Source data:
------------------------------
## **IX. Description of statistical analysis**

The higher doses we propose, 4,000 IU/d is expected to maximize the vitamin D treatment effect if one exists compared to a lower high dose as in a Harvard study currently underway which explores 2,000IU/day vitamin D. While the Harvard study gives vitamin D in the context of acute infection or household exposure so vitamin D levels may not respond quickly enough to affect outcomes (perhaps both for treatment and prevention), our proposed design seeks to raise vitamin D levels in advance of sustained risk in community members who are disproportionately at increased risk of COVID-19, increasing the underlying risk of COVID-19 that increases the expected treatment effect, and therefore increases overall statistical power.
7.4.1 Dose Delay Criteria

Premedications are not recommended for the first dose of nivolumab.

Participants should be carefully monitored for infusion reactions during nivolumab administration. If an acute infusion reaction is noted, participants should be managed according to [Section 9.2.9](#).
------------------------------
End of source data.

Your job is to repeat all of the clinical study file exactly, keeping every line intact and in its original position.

## **IX. Description of statistical analysis**

The higher doses we propose, 4,000 IU/d is expected to maximize the vitamin D treatment effect if one exists compared to a lower high dose as in a Harvard study currently underway which explores 2,000IU/day vitamin D. While the Harvard study gives vitamin D in the context of acute infection or household exposure so vitamin D levels may not respond quickly enough to affect outcomes (perhaps both for treatment and prevention), our proposed design seeks to raise vitamin D levels in advance of sustained risk in community members who are disproportionately at increased risk of COVID-19, increasing the underlying risk of COVID-19 that increases the expected treatment effect, and therefore increases overall statistical power.
7.4.1 Dose Delay Criteria

Premedications are not recommended for the first dose of nivolumab.

Participants should be carefully monitored for infusion reactions during nivolumab administration. If an acute infusion reaction is noted, participants should be managed according to [Section 9.2.9](#).